Don’t fear the roboot uprising.
Facebook automation shouldn’t be feared. It should be embraced for the flexibility it offers brands and customers. But not all automation is created equal.
While you may consider yourself the world’s greatest social media manager or digital marketer, there are simply some things that automation software can do more effectively than humans. And you shouldn’t feel bad about it. You’re only human. You should be focussed on doing the things that only humans can do.
Facebook automation tools allow you to focus on content creation and community engagement, while they handle the tedious elements of running your page (or pages).
When it comes to embracing these tools, remember one thing: work smarter, not harder. Let’s take a look at what both good and bad Facebook automation looks like.
Bad Facebook Automation
Before you can dive into the world of Facebook automation and start kicking up your heels, it’s important to understand that there are good and bad tools, strategies, and implementations.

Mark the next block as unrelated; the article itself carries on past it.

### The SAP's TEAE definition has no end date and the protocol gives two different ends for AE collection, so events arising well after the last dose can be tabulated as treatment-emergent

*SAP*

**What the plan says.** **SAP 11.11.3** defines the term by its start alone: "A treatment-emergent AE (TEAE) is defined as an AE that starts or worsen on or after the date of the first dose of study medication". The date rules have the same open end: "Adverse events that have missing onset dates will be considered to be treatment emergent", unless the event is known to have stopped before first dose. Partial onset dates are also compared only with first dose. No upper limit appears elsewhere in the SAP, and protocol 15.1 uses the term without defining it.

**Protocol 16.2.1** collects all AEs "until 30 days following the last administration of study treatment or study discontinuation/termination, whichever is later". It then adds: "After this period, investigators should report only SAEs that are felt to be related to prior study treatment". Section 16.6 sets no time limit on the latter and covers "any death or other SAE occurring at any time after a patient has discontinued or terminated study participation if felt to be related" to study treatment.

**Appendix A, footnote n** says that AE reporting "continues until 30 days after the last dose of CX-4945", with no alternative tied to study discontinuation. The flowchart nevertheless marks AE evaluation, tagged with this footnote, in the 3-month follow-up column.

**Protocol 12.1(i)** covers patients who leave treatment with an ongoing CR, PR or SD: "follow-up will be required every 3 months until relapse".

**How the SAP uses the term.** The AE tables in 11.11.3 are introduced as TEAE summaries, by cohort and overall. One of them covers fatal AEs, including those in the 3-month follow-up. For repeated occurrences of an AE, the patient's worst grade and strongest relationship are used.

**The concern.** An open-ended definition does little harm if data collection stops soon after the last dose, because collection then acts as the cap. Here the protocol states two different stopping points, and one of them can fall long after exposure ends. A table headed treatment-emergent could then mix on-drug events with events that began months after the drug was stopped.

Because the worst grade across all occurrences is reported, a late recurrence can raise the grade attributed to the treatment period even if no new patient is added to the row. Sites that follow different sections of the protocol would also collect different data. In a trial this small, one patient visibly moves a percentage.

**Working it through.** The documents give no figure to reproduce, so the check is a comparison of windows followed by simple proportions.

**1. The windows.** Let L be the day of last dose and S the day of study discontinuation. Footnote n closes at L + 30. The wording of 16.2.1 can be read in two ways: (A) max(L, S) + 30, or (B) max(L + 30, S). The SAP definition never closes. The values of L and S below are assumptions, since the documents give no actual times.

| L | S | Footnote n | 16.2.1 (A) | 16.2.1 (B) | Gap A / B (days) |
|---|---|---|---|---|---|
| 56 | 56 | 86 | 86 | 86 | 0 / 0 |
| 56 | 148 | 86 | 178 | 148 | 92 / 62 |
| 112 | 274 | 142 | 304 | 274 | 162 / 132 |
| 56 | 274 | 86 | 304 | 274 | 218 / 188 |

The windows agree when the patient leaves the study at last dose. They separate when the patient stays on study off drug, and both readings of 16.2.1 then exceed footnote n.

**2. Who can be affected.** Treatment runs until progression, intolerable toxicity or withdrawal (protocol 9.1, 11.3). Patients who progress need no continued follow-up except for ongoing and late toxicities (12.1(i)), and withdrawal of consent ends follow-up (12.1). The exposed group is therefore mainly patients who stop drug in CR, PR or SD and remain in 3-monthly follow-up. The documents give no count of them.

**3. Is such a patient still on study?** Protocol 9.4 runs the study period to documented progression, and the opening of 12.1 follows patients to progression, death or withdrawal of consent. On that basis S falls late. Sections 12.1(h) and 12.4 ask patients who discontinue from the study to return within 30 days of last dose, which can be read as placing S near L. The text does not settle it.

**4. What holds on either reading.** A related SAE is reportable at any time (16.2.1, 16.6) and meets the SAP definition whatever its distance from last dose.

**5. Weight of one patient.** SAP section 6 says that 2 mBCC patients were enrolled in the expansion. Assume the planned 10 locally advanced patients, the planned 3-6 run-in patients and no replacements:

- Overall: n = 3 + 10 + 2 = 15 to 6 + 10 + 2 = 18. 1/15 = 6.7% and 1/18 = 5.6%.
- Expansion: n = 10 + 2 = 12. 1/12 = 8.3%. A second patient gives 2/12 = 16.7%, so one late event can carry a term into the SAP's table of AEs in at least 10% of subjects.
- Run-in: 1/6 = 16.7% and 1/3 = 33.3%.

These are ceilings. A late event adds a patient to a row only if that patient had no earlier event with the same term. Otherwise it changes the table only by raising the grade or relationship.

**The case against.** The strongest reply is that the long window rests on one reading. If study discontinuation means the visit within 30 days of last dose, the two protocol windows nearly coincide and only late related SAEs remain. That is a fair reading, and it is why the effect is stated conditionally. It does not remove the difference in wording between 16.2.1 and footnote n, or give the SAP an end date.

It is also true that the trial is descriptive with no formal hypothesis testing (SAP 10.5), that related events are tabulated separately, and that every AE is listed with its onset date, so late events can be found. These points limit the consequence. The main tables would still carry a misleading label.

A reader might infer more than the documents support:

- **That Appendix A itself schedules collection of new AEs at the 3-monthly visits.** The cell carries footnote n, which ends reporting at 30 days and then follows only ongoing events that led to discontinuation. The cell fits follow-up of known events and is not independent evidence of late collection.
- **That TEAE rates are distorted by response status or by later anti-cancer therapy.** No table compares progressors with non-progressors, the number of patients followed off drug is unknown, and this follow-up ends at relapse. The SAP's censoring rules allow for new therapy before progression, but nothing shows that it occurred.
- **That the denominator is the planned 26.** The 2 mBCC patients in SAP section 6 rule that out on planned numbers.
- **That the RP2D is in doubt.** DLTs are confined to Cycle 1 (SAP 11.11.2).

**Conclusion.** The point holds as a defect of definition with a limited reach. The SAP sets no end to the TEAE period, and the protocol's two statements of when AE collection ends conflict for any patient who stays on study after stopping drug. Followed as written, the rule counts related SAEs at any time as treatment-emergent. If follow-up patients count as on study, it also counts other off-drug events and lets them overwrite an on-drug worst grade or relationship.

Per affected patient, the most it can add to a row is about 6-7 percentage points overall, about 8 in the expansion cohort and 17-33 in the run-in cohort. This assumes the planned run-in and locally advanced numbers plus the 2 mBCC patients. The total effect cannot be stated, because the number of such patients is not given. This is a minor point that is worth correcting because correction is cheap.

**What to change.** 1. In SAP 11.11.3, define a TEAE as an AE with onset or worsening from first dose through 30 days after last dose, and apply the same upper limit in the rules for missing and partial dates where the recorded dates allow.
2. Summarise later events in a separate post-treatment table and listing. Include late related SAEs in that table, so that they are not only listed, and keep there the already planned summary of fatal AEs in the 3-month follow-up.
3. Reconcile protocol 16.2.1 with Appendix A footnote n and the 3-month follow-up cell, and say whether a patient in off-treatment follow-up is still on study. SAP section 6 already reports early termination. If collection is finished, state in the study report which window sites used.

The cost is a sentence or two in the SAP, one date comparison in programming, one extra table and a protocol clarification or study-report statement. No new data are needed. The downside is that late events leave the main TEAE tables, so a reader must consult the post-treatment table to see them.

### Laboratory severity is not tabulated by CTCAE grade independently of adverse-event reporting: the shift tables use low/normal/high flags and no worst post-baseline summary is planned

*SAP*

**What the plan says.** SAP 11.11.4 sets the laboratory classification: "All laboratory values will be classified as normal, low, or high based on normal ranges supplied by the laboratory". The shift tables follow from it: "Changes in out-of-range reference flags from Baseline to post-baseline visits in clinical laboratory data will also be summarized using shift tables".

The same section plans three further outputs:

Bad Facebook automation is easy to spot, and that’s because it often looks and feels like spam. Implementing automation into your brand or business’ social media strategy isn’t something you should take lightly. Make sure you do your research and only trust reliable and tested tools.
When it comes to automation, as a rule, avoid the following:
- Buying followers
- Automating likes and comments
- Automated direct messages
- Cross-platform sharing
Good Facebook Automation
Not all automation works in the same way. Now that we know what bad Facebook automation looks like, let’s look at what the good stuff looks like.
The reason your brand or business is on Facebook is to connect with your existing audience and reach new ones. Sounds pretty familiar, right? Good Facebook automation allows you to save time with all the tedious (but necessary) tasks, so you can spend more time making content and focussing on your community.
Here are some examples:
- Repurposing content from other social networks
- Chatbots for initial (and we mean initial) customer service interactions
- A/B testing your Facebook ads
- Creating performance reports
- Scheduling messages
- Saving replies to FAQs